Montana Legislature Moves to Stop Towns from Covering Sexual Orientation and Gender in Anti-Discrimination Laws
The Montana State House is currently considering legislation that would prevent the city of Missoula from implementing an anti-discrimination ordinance that includes protections based on sexual orientation and gender identity and expression. The legislation, proposed by Republican State Rep. Kristin Hansen, would prohibit local governments from going farther than state law in enacting protected classes, was passed out of committee after they rejected an effort to expand the state law. Since Montana does not have a statewide protection for sexual orientation or gender identity, Missoula’s more far-reaching anti-discrimination ordinance would be nullified if Hansen’s bill passes. The Missoulian reports:
The Republican majority on the House Judiciary Committee approved a bill Monday that would effectively overturn Missoula's 2010 ordinance banning discrimination against city residents based on their sexual orientation and gender.
House Bill 516 by Rep. Kristin Hansen, R-Havre, now moves to the House floor for debate this week.
It would prohibit local governments from enacting ordinances or policies that seek to protect residents from real or perceived discrimination based on their sexual orientation and gender as the cities of Missoula did through an ordinance and Bozeman did through a policy.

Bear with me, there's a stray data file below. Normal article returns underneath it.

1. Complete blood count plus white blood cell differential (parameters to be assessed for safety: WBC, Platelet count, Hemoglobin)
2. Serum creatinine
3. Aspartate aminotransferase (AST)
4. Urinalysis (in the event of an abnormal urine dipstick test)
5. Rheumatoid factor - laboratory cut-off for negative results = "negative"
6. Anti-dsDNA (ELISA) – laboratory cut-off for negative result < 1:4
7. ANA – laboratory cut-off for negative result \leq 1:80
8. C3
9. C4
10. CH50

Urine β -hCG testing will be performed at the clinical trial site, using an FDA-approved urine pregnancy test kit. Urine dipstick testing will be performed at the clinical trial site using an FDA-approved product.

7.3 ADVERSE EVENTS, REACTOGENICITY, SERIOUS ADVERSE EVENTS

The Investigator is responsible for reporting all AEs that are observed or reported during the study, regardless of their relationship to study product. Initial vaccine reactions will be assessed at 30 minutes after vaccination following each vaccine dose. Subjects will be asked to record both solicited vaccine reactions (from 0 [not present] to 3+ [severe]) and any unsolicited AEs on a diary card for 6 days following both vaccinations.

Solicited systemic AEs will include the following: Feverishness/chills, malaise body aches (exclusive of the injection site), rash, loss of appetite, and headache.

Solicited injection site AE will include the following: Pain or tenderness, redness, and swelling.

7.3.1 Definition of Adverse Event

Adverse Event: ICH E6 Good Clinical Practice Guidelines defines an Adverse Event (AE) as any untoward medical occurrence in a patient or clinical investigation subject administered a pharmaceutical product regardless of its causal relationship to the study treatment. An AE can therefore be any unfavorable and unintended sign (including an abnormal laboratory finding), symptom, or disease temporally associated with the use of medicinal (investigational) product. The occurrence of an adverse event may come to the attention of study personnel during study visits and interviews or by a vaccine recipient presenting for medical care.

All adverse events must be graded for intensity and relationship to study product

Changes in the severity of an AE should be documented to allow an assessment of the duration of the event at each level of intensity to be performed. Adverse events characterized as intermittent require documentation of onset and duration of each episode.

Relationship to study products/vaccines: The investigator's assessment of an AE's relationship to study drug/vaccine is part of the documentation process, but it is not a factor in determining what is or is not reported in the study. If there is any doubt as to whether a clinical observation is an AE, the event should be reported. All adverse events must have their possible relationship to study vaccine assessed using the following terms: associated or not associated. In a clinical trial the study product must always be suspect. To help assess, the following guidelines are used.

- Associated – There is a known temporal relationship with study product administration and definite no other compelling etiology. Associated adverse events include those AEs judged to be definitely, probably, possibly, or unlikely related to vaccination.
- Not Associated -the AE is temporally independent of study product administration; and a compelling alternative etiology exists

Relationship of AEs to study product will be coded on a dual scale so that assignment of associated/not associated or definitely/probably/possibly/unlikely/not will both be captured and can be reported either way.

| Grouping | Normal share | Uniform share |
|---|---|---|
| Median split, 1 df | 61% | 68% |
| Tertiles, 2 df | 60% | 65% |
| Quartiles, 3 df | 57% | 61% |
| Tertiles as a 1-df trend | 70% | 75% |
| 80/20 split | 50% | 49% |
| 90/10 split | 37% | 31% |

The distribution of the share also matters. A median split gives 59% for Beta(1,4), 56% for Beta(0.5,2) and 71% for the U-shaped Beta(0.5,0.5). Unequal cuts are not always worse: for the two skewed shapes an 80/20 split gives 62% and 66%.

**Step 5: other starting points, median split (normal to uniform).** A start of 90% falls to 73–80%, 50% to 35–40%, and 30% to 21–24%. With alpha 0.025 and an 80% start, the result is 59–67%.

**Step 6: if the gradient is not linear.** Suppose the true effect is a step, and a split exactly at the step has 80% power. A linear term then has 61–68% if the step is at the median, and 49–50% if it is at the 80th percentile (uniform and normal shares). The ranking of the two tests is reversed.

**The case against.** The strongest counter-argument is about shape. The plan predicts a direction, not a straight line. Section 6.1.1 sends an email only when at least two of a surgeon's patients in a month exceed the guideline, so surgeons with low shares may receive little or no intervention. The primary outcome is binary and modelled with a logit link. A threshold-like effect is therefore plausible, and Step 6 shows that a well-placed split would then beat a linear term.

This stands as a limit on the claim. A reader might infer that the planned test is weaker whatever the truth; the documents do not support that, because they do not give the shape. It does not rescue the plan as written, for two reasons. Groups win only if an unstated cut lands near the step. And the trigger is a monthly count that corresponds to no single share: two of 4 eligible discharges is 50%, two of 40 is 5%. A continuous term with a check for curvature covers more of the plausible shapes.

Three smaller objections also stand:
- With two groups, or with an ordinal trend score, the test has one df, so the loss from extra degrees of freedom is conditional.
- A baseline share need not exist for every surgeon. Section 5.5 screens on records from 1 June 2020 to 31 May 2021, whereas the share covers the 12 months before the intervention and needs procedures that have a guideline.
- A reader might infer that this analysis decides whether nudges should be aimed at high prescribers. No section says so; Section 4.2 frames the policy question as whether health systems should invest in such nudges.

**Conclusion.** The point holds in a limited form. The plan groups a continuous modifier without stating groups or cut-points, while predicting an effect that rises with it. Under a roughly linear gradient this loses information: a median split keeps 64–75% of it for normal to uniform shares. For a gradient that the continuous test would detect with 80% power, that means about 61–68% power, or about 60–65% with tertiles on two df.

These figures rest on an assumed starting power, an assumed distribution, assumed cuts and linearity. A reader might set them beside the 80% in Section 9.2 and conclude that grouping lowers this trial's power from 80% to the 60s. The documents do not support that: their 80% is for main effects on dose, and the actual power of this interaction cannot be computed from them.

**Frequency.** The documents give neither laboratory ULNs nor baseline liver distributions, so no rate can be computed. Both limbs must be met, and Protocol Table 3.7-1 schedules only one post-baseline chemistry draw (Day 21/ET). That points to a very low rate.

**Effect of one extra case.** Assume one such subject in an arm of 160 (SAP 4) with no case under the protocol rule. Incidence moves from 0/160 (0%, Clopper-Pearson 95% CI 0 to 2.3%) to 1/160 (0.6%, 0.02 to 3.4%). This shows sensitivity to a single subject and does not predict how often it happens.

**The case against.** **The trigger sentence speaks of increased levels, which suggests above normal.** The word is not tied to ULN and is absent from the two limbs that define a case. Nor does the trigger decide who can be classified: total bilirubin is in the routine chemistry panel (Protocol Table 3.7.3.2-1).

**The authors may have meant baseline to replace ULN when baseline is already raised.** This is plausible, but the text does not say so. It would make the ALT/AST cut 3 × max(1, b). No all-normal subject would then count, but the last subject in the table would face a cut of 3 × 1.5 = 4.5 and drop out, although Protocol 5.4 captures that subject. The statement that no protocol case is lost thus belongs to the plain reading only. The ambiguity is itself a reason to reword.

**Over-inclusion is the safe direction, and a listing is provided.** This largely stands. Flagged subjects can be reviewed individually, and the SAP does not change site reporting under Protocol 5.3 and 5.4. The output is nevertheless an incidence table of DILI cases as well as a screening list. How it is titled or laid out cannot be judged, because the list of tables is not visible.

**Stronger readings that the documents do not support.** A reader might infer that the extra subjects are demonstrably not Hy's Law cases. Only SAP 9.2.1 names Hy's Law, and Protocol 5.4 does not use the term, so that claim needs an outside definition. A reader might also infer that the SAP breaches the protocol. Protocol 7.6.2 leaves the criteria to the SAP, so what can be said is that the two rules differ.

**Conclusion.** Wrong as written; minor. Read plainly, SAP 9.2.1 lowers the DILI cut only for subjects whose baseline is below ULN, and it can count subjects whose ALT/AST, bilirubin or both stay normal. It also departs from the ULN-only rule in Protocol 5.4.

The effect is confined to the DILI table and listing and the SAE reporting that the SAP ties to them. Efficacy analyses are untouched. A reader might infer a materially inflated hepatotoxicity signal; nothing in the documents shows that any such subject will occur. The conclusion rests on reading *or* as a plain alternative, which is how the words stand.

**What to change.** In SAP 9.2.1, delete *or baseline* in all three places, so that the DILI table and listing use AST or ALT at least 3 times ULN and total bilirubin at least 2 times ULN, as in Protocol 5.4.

The panel voted earlier Monday to table HB514 by Rep. Edie McClafferty, D-Butte, which would have broadened the Montana Human Rights Act to prohibit discrimination statewide based on gender identity or expression and sexual orientation. The move to table her bill came after the bill was rejected 14-6.
The debate over the bill was fraught with fear mongering from right-wing activists about threats to women and children if the ordinance was upheld and the “punishment” for gays and lesbians:
Leading the support for Hansen's bill were two Bitterroot Valley conservatives who were outspoken opponents of the Missoula ordinance last year.
Harris Himes, representing the Montana Eagle Forum, called the Missoula ordinance "unconstitutional on its face."
"There are those of us who would not to rent to gay and lesbian people for religious reasons," said Himes, a Hamilton pastor.
Pressed later by Rep. Ellie Hill, D-Missoula, what those religious reasons are, Himes said: "It is God himself who says that homosexuality is an abomination, and he has various punishments for that, too." Hill asked what those punishments are, and Himes quoted Leviticus saying that homosexuals "surely shall be put to death."
Dallas Erickson of Montana Citizens for Decency through Law, said, "This law in Missoula means that a person with a penis can now go into the showers where the people with vaginas have gone."
Erickson said he knows Ravalli County residents who won't take their children into Missoula businesses "because they don't know if they're going to confronted in the restroom with a different gender."
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